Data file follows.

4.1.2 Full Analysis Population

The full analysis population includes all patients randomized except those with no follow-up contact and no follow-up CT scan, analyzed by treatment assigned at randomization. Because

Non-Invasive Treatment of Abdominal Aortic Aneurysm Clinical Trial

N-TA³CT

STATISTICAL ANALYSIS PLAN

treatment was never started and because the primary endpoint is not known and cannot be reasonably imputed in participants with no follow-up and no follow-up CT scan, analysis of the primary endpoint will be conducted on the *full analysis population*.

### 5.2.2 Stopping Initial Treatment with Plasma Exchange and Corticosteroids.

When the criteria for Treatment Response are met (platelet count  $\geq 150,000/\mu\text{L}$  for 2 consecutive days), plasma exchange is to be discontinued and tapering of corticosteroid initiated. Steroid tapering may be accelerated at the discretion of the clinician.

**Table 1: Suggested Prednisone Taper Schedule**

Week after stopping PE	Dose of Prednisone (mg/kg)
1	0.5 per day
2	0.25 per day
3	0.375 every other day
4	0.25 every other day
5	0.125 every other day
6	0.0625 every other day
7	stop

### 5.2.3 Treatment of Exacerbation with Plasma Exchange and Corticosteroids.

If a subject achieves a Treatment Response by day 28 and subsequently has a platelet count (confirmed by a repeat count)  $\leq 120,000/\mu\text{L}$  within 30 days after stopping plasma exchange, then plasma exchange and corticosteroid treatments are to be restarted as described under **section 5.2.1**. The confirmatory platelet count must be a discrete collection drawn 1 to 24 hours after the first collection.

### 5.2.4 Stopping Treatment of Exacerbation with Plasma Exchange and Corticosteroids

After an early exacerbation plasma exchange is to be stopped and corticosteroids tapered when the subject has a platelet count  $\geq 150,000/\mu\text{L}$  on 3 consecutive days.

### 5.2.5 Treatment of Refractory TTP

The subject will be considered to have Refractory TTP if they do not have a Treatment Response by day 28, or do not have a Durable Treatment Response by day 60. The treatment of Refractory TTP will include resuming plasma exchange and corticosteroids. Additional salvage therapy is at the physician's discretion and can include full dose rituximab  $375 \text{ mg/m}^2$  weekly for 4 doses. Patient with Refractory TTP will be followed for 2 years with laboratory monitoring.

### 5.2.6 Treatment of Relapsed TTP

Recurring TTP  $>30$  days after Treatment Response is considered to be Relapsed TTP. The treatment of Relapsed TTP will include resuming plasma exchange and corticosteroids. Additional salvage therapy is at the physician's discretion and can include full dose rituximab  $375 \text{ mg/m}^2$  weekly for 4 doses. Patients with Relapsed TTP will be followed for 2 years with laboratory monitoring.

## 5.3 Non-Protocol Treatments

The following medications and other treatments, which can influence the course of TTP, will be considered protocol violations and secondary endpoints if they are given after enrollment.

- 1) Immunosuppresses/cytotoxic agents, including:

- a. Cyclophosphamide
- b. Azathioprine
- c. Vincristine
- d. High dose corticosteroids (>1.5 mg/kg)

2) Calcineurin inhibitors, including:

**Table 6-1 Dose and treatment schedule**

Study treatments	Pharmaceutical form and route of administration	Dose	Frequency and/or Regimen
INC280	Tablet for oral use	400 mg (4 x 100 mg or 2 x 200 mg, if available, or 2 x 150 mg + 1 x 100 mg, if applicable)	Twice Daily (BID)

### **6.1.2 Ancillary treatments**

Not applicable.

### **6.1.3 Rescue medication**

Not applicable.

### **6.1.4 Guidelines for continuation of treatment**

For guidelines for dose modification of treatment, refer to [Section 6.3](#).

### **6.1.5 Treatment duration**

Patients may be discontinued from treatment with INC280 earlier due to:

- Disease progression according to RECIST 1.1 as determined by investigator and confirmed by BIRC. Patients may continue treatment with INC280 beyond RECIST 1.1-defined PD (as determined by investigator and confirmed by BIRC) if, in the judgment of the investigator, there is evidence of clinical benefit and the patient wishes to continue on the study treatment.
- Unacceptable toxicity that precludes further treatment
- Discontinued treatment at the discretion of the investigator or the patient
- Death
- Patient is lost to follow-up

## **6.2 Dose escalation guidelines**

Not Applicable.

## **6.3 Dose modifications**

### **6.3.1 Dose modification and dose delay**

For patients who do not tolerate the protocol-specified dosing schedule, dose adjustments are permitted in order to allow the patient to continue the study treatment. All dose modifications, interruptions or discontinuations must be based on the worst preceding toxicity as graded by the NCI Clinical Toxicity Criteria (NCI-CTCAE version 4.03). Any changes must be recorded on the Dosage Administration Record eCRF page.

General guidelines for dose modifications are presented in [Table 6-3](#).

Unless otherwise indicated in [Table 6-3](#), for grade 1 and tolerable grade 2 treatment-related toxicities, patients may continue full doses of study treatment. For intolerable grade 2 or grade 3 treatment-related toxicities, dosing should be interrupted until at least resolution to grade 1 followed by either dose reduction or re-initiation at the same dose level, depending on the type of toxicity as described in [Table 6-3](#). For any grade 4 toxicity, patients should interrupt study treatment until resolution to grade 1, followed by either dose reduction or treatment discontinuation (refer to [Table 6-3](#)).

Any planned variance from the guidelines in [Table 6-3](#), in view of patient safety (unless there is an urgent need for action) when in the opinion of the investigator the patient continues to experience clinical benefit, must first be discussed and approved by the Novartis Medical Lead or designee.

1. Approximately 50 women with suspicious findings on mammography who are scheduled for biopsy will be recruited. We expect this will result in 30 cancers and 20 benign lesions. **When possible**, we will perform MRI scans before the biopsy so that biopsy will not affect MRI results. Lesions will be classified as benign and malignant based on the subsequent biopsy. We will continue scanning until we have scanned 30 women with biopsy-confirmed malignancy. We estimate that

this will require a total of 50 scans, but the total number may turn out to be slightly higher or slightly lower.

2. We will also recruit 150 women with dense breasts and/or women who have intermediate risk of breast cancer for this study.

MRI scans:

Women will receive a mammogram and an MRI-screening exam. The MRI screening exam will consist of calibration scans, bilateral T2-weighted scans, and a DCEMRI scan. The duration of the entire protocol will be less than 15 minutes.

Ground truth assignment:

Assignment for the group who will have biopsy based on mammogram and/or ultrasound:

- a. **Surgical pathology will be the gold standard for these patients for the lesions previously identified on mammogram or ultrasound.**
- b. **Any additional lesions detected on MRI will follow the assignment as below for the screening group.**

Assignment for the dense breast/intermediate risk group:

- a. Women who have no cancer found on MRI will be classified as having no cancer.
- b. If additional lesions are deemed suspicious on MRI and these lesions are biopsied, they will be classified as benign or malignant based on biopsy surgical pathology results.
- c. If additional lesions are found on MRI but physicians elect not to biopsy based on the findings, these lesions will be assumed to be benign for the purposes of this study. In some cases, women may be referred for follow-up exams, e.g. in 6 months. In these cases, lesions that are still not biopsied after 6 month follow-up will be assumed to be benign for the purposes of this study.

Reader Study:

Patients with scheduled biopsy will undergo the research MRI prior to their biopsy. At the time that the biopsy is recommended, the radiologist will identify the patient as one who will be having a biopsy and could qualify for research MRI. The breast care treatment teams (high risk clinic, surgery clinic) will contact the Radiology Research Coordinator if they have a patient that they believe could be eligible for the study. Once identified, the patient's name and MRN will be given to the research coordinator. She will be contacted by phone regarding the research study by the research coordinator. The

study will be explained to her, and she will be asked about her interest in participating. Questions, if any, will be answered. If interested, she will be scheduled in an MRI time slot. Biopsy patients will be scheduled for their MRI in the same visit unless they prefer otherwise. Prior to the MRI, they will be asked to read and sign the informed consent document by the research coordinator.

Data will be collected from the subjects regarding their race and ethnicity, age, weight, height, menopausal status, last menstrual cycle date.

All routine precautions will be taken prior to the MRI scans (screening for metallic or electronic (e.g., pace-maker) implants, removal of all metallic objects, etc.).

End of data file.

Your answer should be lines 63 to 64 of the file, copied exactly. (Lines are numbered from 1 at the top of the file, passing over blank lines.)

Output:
Ground truth assignment:

Assignment for the group who will have biopsy based on mammogram and/or ultrasound: